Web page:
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Montenegrin striker Nikola Nikezic said he was threatened with a gun and beaten up after refusing to terminate his contract early at Russian club Kuban Krasnodar.


Nikezic' case is an extreme example but the world footballers' union FIFPro says it shows that an average professional footballer's lifestyle is often far removed from the usual image of mansions, fast cars and outrageous weddings.


The vast majority are ordinary wage-earners who in some cases find themselves in foreign countries at the mercy of unscrupulous agents and clubs or struggle to get paid on time. They also face the added difficulty of having to start all over again in a new career when they retire in their 30s.


‘The image of the player is about cars, women and money and we know that is not the reality,’ FIFPro general secretary Theo van Seggelen told Reuters in an interview.


‘We must be honest, we haven't made clear to the public that the opposite is the case, that the average player in the Dutch second division, for example, is making 30,000 euros per year which is not enough to survive.'


‘Ninety-five percent of our 60,000 members are normal workers who have to work for a salary, they have a family with young kids who have to go to school, with a mortgage for a small house and a small car.'


'The difference between big players and small players is that big players have three cars in the garage, lesser-known players have a bike -- but they play the same game.’


Van Seggelen said it was wrong to think that players trained once a day and spent the rest of their time on computer games. ‘That's not the reality,’ he said. ‘Now they have to do their individual training, they have the medical care... think about the doping control, they have their social function, they have to visit hospitals, they have their obligations towards society, as well as the travelling. It's a full-time job.'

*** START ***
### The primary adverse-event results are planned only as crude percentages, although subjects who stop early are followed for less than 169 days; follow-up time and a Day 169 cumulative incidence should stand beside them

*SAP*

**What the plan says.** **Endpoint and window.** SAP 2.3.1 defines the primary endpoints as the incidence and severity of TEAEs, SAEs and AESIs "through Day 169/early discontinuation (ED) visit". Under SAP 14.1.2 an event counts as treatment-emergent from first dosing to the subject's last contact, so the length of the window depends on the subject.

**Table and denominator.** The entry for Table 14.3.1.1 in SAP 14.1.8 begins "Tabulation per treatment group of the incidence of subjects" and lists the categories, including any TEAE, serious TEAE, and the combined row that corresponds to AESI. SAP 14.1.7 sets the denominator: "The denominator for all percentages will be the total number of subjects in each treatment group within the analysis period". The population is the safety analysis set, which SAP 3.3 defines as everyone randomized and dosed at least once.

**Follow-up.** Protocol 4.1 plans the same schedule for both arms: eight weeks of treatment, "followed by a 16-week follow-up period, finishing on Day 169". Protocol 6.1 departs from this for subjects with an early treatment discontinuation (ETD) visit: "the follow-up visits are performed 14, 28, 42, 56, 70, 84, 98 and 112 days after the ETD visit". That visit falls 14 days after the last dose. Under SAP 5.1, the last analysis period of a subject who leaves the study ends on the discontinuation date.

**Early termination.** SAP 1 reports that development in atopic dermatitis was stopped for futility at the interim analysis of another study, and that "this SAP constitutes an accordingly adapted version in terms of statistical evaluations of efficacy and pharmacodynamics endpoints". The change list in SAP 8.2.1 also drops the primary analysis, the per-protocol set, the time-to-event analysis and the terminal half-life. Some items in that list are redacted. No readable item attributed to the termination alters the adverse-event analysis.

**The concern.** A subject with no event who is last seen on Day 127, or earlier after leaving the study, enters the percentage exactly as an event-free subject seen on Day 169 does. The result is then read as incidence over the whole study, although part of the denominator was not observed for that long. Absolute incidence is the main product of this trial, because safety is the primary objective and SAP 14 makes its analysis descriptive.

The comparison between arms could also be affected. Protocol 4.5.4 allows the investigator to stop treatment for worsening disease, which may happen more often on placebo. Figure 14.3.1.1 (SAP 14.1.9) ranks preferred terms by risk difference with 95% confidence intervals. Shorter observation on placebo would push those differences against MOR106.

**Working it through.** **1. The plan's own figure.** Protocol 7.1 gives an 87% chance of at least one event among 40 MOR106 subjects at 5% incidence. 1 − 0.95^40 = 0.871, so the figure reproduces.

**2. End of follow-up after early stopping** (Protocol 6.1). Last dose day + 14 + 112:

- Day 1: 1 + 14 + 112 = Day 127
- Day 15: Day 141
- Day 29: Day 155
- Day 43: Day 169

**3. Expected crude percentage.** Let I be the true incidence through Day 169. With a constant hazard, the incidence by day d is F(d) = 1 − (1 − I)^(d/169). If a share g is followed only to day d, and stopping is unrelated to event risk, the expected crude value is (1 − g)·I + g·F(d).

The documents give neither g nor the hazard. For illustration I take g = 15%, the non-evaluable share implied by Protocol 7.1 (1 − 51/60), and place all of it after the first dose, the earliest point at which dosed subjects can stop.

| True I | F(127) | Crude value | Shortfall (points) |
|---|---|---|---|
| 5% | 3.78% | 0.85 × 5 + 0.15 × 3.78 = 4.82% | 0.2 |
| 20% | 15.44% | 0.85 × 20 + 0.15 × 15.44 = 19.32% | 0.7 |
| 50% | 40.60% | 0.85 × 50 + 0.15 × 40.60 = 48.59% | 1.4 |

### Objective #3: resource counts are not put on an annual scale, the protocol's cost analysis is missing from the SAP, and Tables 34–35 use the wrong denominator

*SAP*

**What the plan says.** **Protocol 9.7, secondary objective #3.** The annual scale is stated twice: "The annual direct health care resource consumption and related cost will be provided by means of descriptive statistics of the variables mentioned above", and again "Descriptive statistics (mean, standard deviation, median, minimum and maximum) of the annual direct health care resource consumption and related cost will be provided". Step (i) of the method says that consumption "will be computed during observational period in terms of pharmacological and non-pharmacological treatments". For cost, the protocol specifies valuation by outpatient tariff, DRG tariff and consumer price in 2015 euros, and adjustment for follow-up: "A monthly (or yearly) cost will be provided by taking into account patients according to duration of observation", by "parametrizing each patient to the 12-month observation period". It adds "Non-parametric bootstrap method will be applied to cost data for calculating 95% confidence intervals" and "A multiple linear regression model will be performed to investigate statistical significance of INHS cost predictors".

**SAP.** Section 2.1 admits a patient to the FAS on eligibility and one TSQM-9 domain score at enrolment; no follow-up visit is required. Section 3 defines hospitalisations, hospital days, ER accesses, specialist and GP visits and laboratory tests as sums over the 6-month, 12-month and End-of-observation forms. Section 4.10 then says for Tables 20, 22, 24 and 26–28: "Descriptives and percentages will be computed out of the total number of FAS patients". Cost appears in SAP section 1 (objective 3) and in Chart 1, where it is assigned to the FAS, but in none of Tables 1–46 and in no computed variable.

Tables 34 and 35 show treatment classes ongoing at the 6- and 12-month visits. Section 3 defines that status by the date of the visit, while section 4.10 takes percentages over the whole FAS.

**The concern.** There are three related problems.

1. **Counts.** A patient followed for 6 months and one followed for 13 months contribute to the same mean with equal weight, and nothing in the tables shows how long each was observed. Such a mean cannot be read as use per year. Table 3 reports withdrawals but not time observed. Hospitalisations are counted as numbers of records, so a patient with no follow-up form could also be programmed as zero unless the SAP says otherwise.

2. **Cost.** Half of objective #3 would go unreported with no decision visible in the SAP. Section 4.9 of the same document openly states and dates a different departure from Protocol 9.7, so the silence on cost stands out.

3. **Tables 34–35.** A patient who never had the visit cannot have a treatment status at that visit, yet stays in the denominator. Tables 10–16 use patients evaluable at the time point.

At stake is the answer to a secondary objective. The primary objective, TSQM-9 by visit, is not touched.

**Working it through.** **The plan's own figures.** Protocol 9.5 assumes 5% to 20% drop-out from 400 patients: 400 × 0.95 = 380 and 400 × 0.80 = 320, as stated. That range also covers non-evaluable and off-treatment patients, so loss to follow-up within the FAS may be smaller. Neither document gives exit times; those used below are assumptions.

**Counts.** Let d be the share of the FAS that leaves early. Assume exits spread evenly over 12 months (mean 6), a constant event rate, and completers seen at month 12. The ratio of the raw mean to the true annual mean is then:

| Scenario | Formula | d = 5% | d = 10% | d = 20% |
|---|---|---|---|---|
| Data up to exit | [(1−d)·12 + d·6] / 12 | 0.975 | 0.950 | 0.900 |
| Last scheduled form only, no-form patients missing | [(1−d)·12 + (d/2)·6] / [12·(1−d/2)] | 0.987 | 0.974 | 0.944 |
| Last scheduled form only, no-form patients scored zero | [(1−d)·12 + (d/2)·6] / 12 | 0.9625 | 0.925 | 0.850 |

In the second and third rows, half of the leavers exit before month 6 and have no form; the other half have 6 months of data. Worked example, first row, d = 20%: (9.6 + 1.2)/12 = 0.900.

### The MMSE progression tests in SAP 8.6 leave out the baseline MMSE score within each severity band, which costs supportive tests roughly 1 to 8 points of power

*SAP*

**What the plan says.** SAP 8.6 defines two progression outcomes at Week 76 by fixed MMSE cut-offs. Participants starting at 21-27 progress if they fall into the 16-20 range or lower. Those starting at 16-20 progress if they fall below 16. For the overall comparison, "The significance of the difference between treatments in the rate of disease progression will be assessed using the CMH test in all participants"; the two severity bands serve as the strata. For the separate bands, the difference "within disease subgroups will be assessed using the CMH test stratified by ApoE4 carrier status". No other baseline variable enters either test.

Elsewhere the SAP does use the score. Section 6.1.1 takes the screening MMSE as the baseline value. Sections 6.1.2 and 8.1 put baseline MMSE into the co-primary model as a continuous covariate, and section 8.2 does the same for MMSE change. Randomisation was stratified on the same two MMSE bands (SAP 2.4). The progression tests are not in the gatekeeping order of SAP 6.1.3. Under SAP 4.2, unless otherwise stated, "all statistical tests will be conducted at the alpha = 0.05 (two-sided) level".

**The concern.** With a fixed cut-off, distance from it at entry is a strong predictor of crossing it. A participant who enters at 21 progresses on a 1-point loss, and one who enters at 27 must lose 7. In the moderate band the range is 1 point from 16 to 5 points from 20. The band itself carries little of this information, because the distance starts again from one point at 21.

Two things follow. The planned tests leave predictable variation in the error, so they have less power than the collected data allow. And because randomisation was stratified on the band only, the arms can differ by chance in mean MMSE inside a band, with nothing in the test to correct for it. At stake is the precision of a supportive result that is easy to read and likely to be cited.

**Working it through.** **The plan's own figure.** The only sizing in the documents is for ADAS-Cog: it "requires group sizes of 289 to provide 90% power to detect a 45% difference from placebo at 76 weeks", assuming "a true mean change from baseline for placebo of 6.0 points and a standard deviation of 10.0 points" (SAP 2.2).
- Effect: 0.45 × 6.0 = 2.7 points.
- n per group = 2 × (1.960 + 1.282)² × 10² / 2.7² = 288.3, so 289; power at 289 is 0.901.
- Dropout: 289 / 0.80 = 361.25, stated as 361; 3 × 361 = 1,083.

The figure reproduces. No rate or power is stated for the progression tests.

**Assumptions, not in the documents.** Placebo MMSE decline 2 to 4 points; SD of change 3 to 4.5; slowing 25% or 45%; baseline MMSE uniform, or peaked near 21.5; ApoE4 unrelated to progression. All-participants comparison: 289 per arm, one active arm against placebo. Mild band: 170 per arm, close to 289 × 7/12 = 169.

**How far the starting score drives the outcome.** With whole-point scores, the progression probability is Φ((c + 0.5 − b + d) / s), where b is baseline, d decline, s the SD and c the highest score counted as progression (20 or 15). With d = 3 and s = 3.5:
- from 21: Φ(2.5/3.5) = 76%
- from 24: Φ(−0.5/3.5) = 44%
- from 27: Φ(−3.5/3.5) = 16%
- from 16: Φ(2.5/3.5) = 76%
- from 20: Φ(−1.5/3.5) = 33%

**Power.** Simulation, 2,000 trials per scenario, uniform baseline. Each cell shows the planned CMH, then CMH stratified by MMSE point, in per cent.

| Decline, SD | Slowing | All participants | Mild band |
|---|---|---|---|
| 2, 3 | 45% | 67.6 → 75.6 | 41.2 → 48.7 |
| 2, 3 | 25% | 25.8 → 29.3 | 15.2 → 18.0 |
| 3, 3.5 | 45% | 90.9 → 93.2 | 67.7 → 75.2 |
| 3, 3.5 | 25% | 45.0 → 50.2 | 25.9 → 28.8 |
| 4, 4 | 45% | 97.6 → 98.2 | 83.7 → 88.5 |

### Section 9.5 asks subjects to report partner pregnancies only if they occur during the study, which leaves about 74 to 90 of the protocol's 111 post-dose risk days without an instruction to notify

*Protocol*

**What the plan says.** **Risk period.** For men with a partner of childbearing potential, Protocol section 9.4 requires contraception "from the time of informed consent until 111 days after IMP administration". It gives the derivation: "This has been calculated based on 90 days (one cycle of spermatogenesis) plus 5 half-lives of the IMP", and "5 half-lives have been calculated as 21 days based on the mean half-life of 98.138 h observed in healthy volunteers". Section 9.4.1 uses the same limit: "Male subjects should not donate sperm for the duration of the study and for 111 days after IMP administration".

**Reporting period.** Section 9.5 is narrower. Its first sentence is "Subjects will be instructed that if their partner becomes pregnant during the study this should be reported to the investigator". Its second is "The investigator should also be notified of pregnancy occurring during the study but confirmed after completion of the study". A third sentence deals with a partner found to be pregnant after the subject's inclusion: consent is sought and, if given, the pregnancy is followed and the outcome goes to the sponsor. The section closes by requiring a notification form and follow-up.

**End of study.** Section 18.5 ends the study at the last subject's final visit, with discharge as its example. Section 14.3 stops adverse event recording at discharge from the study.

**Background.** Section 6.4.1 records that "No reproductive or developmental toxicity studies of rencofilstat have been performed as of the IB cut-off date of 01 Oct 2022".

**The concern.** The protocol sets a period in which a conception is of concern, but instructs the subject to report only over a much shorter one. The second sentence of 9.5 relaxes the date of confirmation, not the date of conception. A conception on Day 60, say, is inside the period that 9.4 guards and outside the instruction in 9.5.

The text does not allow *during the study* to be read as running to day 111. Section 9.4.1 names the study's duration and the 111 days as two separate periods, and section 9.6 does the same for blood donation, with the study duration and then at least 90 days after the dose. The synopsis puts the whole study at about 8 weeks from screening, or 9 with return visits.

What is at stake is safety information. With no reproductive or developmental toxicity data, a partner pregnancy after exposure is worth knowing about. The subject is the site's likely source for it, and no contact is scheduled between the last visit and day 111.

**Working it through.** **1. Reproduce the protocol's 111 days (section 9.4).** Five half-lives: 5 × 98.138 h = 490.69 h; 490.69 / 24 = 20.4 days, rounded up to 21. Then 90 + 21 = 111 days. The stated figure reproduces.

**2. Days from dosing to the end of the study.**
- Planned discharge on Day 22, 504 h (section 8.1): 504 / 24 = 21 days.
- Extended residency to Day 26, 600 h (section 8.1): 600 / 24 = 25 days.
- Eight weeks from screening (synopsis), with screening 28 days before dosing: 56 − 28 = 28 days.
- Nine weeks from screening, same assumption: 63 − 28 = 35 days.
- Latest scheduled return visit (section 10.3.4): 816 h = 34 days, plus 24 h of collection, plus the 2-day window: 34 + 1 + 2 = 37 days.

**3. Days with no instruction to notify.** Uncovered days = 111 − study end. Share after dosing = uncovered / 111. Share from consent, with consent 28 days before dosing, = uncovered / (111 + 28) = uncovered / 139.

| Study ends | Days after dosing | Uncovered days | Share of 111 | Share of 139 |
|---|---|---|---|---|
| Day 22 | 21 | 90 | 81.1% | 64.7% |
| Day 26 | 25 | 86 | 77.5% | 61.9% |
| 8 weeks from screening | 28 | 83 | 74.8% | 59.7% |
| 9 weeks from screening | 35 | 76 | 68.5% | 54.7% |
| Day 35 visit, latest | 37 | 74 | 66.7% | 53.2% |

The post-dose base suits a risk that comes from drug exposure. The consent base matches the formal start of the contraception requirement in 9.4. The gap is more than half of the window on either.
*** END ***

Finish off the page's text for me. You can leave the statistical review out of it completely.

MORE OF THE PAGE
‘It is very difficult to combine your career with another job or studying. At the end of his career, it takes a player two years before he realises that he has to find another job.'


‘Ninety-five per cent have to start a different career from scratch. And why should you employ a football player who finished school 10 years ago when you have a youngster of 20 who has the same education?’



Founded in 1965, FIFPro's influence has grown following the landmark Bosman ruling and it now represents players' unions from 43 countries and another eight are candidates to join. In 1995, the European Court of Justice (ECJ), Europe's highest court, gave all sports professionals within the EU more freedom to change clubs in a decision named after Belgian footballer Jean-Marc Bosman, who took the case to court.


Since then, there have been strikes in Argentina, Chile, Spain and Italy as players become more organised. Last week Peru's most successful club, Universitario, had to forfeit a league match for failing to respect the schedule for the payment of outstanding wages, part of an agreement reached between the local players' union and the clubs.


Van Seggelen said that all members, from the big names down to little-known lower division players, were given equal treatment and that despite their huge wages, FIFPro can support the top players politically in matters such as doping regulations and fixture congestion.


With around 50 percent of European top-flight clubs losing money, Van Seggelen reckoned clubs needed to change the way they operate. ‘We know that the clubs are losing even more money than before, it is not to do with Bosman but the fact that they keep the transfer system,’ he said. ‘In practice, less than one percent of clubs are earning money with transfers, it's Russian roulette.'


‘The only positive thing of the financial crisis is that it is now public, you see that the problems we have in football are visible. Up to now there was a blanket and nobody wanted to lift the blanket.’